Leo Tolstoy

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Leo Tolstoy

Count Lev (Leo) Tolstoy (Russian: Лев Николаевич Толстой)(Yasnaya Polyana, Russia 1828 - Yasnaya Polyana, Russia 1910), Russian novelist, writer, essayist, agrarian anarchist and philosopher. He is one of the greatest of all novelists. Tolstoy's major work, War and Peace, appeared between the years 1865 and 1869.

In 1862 he married Sonya Andreyevna Behrs who bore him 13 children. In 1901 the Russian Orthodox Church excommunicated him. After leaving as a wandering ascetic, Tolstoy died of pneumonia on November 20 in 1910.


Contents

Writings

Portrait of Leo Tolstoy by Ilya Repin, 1891.

Some of his works:


After finishing Anna Karenina Tolstoy renounced all his earlier works. "I wrote everything into Anna Karenina," he later confessed, "and nothing was left over." Voskresenia (1899, Resurrection) was Tolstoy's last major novel. [1]

The Kingdom of God is within you

Tolstoy's great philosophical/religious tract, The Kingdom of God is within you, summarised the development of his thought and reflections on Christianity. At its heart is the explanation of Tolstoy's belief that to truly call one's self a Christian one must abide simply by the teachings of Christ, as expressed in the New Testament. For Tolstoy, this meant, above all, pacifism, as expressed by Christ in the Sermon on the Mount. Tolstoy viewed any person or authority that violated this precept as having rejected Christ's teachings and, thus, as not being Christian. Tolstoy himself did not accept attempts by non-contemporary followers of Christ to re-interpret and de-contextualise the message of the gospels to permit certain forms of violence. This led him into direct conflict with the Orthodox Church and the Russian authorities. As such, The Kingdom of God is within you was banned in his home country, and was first published in Germany.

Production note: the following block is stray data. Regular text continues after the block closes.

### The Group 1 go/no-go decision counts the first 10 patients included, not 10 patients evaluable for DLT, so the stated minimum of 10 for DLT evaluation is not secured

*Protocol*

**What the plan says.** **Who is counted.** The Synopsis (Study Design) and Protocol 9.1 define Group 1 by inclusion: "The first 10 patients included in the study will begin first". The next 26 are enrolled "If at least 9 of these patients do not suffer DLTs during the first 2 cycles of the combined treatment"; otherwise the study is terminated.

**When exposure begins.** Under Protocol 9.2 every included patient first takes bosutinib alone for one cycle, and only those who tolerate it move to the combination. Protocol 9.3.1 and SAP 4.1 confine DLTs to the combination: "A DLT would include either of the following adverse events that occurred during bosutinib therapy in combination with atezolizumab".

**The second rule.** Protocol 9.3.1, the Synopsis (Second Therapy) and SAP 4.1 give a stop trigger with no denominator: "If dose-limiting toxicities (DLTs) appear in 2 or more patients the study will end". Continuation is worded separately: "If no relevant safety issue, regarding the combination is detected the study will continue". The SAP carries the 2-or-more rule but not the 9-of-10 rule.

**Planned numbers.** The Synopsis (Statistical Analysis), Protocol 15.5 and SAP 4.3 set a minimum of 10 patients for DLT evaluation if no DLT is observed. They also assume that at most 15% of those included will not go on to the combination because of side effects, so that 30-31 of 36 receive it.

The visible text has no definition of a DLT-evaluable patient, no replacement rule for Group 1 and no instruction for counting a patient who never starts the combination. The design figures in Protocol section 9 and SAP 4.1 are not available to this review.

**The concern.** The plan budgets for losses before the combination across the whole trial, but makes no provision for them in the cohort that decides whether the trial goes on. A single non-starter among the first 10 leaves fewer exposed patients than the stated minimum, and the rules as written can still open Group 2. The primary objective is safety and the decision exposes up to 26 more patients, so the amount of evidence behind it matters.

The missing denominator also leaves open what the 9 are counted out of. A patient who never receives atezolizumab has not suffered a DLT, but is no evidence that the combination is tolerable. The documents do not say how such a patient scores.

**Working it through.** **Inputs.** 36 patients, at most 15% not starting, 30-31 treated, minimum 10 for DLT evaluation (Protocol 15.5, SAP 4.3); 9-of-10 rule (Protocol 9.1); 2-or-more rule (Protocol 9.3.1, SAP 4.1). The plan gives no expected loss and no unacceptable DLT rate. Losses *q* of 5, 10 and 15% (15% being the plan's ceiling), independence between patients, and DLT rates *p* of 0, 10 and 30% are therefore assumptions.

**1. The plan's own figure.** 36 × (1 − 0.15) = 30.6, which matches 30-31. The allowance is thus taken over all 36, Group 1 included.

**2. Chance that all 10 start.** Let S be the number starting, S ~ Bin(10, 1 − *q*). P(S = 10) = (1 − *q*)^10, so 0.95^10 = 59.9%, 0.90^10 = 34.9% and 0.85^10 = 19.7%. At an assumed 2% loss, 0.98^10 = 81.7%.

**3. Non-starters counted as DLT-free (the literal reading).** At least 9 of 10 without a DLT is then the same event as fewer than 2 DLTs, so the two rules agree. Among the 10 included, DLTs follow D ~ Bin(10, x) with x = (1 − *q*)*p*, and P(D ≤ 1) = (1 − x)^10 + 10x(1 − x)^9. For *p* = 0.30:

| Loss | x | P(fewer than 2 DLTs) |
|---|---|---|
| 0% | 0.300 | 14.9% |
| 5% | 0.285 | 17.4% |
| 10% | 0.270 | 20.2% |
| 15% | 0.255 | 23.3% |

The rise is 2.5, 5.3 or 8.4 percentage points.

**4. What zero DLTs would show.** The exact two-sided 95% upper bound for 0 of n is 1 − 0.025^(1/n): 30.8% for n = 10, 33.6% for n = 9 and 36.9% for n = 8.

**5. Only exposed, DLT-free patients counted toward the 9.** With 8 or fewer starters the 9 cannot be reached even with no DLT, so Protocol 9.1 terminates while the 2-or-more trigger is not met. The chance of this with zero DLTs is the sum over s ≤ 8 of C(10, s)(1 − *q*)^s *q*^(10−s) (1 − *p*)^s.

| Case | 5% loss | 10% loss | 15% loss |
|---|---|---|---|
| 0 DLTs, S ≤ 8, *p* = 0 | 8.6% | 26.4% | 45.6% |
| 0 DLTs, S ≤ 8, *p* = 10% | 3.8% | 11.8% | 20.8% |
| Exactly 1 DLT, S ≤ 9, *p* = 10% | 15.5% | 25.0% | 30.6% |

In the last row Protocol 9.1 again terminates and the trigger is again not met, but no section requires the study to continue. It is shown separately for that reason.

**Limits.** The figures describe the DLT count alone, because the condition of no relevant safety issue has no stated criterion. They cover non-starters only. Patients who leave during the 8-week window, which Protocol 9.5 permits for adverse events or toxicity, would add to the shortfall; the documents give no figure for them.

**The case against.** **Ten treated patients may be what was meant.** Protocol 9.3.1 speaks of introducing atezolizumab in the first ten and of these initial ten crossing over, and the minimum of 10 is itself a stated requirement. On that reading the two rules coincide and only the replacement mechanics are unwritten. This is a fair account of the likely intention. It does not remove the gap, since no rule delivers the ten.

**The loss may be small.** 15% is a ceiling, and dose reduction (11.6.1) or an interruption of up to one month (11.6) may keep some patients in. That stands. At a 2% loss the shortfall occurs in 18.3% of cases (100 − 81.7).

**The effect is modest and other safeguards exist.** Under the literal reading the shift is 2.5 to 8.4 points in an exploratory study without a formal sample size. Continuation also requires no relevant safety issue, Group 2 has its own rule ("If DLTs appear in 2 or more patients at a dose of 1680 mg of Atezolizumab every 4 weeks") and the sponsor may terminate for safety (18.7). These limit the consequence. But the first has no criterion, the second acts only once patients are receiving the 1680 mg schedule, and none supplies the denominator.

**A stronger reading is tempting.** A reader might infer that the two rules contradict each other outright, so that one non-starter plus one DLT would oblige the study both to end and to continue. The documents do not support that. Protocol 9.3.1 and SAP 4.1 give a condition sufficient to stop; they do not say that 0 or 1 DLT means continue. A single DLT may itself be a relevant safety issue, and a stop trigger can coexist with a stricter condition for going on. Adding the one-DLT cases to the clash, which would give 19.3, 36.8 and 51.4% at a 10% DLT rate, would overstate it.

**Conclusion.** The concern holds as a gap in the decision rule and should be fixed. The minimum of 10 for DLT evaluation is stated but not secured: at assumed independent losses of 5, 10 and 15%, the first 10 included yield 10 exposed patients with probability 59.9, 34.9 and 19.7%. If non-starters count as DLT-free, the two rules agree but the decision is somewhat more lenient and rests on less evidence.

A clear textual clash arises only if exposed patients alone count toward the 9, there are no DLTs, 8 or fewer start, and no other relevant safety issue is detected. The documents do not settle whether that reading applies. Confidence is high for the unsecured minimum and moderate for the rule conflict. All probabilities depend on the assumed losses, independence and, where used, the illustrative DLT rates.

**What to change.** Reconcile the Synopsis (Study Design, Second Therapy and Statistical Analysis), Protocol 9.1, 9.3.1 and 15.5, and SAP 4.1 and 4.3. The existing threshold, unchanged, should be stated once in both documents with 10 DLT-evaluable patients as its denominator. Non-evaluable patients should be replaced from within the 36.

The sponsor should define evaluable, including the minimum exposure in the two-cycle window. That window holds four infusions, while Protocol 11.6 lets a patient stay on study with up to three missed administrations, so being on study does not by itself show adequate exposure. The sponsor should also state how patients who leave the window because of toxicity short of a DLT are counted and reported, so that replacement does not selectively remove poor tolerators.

Tolstoy's philosophy has had a major impact on Christian pacifist movements, such as the Quakers, and on those committed to non violence.

See also

During the Crimean War Tolstoy commanded a battery, witnessing the siege of Sebastopol.

External links

References

  1. Tolstoy, Leo
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